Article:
She completely ignores the indie publishers, and that’s where the myopia shows itself. I can’t speak for other indie publishers, but at Oghma, we’re not concerned with book length. As long as it’s a quality story, we’ll stand behind the author and pay the set-up fees to produce a larger book. In fact, we’ve already done so with Beyond the Moon by Velda Brotheron and Type and Cross by Staci Trolio. And we’ll have more long books coming out in the future.

Most indie publishers use the print on demand that Ms Warner talks about in her article—the one she cites as the wave of the future. And she’s right. She just doesn’t cover all the bases when it comes to the world of publishing these days.

Of course, if you go with an indie publisher, you’re going to have to go with whatever they want. If they want you to cut your book considerably, then that’s what you’ll have to do. Also, listen to your editor. We work hard to make your book the best it can be, and if we see long sections that really don’t advance the plot or are irrelevant to the story in some way—or can just be done in a way that makes them shorter and more concise—we’re not asking you to cut it in order to torment you or make your life harder. We want you to put out the best product possible, and that almost always entails cutting something, even if it’s just a few words here and there. Chances are, if you’ve done your homework and learned your craft the way you should, there won’t be a lot of cutting involved.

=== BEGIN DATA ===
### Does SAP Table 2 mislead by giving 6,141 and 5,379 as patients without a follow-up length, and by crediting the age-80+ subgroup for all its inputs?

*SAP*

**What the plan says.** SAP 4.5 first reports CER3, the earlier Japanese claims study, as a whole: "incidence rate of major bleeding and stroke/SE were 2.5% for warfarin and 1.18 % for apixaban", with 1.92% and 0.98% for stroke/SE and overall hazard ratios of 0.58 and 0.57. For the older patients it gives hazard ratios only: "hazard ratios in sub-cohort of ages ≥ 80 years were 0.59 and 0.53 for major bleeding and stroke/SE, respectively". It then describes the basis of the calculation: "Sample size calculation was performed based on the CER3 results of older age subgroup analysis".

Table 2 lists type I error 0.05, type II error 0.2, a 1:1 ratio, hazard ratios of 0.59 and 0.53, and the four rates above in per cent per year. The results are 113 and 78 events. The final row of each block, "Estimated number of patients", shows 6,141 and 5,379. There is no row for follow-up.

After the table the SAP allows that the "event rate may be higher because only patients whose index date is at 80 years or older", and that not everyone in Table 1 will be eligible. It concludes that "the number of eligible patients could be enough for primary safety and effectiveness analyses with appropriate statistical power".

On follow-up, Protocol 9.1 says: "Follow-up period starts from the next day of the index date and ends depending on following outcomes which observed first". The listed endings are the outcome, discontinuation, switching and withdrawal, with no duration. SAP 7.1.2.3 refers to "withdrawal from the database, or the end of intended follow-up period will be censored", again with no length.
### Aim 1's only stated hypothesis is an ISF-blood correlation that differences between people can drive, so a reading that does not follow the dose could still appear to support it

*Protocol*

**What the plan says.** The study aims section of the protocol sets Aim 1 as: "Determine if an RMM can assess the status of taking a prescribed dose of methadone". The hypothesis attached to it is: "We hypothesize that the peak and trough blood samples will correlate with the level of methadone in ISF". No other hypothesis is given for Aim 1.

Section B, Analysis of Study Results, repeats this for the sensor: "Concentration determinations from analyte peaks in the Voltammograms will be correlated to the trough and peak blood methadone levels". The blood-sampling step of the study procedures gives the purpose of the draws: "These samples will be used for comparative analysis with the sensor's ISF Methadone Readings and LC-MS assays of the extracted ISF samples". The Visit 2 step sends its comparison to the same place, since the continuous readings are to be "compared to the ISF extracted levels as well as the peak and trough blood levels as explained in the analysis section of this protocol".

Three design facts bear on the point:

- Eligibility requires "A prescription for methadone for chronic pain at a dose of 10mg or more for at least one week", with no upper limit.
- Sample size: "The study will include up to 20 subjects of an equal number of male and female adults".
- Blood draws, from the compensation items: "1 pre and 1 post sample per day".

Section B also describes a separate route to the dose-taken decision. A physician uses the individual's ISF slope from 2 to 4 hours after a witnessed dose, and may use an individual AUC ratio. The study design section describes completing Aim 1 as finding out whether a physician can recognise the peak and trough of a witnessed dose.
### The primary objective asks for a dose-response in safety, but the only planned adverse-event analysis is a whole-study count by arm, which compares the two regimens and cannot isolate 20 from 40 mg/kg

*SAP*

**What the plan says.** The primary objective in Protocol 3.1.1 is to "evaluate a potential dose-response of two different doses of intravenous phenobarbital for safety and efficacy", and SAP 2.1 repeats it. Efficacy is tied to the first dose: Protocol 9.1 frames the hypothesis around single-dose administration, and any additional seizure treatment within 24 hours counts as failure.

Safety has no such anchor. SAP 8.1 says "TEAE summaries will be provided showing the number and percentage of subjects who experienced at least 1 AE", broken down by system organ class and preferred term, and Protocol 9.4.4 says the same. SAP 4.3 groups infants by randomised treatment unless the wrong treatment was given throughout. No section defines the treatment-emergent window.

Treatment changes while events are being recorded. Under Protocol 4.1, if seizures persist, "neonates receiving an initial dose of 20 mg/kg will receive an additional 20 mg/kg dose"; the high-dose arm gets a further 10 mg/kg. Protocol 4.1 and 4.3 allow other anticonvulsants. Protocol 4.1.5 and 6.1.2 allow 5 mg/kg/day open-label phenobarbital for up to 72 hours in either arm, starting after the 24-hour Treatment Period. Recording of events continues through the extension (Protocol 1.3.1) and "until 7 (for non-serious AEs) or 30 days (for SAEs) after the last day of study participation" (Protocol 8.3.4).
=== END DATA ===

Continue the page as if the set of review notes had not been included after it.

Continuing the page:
Besides, we’re all going to write some novels long and some short. If you want to persevere on the New York route and want to attract a lot of attention, push one of your shorter novels as your first work. My first published novel wasn’t the first one I’d written. Far from it. It wasn’t even the first crime novel I wrote after embarking on that genre. It was the second. I was still revising the first (the one I mentioned above that ended up becoming two novels), so I decided to make Spree—a nice standalone story-my first published work.

The final decision, of course, is up to you. But if you want my opinion, if you’re gonna dream, dream big. And if that means making your first novel a longer one (I didn’t even touch on the way Ms Warner totally ignores taking genre into account), then go for it.